Viruses are sub-microscopic, infectious particles that multiply only inside living host cells. Viruses are for the most part beyond the resolution capabilities of a light microscope. Consequently, virus structures have been determined primarily by electron microscopy and X-ray defraction. They vary in size from about 20 millimicrons to 1200 millimicrons. Plant viruses are made up of two components – a protein coat and the nucleic acid center. The nucleic acid is the infectious component of a virus. Viruses are obligate parasites, meaning that they must be within living tissue before they can reproduce themselves. They require a wound to gain entrance to a plant cell. In nature, they depend primarily on biological agents such as nematodes, insects and man for their dissemination. Once duplication starts, the virus is translocated from cell to cell through the plasmodesmata and to distant plant parts by the phloem.
In general, viruses are seldom lethal to plants, but do severely affect the host both in quantity, quality and longevity. Symptoms may often be very characteristic for a specific virus on a specific host. Symptoms along with other criteria are used to identify virus diseases. An advanced array of symptoms can be recognized today as expressions of viral diseases in plants.
Some of these would include abnormal leaf color, abnormal vein patterns of leaves, mottling in leaves [figure 1], [figure 2], spotting patterns in leaves, and abnormal leaf shape [figure 4], and [figure 7]. There are also abnormalities of flower color, fruit size, shape and color. [figure 3][figure 5][figure 6] With some virus diseases, the symptoms are masked.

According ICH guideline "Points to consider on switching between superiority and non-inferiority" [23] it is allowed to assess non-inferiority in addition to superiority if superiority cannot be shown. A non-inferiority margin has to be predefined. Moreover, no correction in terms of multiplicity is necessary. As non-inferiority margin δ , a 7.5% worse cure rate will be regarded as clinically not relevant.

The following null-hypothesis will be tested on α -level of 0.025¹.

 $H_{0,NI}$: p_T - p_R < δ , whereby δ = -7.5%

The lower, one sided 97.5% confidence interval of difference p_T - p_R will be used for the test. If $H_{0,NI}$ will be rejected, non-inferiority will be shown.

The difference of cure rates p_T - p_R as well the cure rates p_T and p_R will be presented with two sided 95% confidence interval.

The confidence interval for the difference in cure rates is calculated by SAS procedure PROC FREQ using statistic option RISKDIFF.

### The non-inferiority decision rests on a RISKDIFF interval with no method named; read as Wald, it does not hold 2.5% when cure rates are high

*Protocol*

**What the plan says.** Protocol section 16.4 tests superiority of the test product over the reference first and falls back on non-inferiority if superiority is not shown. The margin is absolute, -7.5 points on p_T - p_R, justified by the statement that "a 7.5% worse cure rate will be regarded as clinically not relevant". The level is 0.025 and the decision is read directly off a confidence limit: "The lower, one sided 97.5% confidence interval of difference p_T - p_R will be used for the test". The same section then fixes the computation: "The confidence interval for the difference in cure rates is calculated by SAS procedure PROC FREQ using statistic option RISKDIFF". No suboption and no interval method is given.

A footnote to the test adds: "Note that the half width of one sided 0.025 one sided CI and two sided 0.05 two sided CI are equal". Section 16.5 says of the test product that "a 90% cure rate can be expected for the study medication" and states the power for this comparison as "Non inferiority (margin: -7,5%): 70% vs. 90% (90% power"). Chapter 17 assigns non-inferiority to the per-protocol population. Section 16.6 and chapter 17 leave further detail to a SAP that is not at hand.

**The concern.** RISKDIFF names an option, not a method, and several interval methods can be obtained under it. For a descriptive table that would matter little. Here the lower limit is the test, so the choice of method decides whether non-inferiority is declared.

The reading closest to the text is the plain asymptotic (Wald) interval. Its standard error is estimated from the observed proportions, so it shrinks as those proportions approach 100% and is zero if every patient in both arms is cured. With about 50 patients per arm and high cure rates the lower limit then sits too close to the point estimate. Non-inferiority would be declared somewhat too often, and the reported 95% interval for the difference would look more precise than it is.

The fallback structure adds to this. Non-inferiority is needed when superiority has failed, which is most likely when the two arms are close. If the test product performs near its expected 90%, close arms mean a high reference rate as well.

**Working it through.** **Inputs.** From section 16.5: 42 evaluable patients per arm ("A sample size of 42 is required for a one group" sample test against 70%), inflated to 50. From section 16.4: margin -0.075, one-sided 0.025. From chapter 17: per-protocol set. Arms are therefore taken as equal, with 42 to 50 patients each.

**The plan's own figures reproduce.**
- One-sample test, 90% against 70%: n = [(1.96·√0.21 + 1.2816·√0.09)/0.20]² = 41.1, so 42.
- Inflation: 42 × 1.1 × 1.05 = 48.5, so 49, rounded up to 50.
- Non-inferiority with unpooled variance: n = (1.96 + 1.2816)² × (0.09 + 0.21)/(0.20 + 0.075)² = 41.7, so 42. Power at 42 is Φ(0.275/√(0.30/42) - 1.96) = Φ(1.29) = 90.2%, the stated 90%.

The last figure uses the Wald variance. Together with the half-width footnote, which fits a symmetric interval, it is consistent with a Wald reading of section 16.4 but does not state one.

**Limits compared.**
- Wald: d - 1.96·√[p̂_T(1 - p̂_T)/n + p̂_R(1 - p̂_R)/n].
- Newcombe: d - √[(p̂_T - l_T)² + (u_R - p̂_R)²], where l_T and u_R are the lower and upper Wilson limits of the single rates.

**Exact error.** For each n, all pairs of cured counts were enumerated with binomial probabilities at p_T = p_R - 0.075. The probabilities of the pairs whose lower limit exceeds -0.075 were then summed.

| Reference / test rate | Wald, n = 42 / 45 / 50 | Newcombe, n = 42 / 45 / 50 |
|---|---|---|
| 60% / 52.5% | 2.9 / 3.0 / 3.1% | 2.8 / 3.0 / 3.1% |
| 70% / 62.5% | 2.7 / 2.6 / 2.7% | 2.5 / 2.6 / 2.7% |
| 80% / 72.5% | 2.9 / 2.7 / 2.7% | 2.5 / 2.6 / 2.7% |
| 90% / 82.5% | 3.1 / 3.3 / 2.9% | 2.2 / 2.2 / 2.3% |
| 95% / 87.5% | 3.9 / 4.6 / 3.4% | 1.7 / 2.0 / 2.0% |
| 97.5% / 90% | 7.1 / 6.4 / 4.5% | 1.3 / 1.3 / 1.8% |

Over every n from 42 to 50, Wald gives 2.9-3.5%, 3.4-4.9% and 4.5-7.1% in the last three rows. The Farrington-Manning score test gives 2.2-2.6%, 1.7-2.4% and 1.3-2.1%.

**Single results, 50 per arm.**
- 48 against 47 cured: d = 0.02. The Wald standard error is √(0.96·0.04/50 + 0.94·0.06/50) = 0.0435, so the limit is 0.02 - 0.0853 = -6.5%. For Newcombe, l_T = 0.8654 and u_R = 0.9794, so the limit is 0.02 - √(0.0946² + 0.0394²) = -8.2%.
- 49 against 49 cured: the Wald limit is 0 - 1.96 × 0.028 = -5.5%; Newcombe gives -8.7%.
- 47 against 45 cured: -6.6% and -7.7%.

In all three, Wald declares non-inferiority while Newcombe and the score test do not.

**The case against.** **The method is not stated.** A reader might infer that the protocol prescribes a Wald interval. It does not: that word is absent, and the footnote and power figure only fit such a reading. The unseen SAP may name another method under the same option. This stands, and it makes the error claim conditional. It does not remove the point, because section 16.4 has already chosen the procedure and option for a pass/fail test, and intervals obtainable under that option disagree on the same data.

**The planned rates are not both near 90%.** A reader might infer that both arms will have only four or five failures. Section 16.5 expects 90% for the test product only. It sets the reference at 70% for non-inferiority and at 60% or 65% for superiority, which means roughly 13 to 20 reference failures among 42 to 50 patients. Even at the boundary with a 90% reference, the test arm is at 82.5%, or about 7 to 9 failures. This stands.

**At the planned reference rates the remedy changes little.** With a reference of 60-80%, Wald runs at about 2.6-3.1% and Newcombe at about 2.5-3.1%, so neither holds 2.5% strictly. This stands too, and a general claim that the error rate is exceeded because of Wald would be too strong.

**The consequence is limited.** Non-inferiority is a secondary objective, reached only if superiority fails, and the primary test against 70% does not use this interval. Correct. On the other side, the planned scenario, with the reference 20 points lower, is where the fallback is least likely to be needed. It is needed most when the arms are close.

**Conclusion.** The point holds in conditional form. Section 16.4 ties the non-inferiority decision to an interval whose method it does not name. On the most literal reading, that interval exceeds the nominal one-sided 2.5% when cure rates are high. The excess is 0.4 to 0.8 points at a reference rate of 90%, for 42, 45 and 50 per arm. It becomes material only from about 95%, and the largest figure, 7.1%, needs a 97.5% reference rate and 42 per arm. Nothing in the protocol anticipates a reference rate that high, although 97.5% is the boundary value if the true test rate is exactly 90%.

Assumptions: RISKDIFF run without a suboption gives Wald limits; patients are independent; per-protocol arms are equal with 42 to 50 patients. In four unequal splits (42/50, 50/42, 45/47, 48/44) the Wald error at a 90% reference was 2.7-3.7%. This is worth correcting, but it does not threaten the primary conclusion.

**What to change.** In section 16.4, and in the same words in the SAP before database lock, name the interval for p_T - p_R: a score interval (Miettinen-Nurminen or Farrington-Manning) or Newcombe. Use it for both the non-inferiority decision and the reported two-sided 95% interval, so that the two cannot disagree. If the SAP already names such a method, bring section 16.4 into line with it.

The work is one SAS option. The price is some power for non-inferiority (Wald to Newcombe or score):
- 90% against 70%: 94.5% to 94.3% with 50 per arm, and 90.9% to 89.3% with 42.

Viruses can be spread from plant to plant by several means. Some of these would include transmission from the parent plant to an offspring through the genetic structure of the plants. Other ways in which viruses can be transmitted are through vegetative propagation, grafting and budding, seed transmission and mechanical spread by insects and man.
At the present time, no effective chemicals will control virus diseases. Therefore, sanitation and use of resistant varieties of plants has been the most effective means of controlling plant viruses.
In some instances, when the spread of the virus is slow, loss from disease can be reduced by removing diseased plants and replacing them with healthy replants. This method has been used to reduce losses from peach mosaic. Reducing the population of insect vectors by insecticides or by other means, such as elimination of host plants for the insects, has given at least partial control of some virus diseases.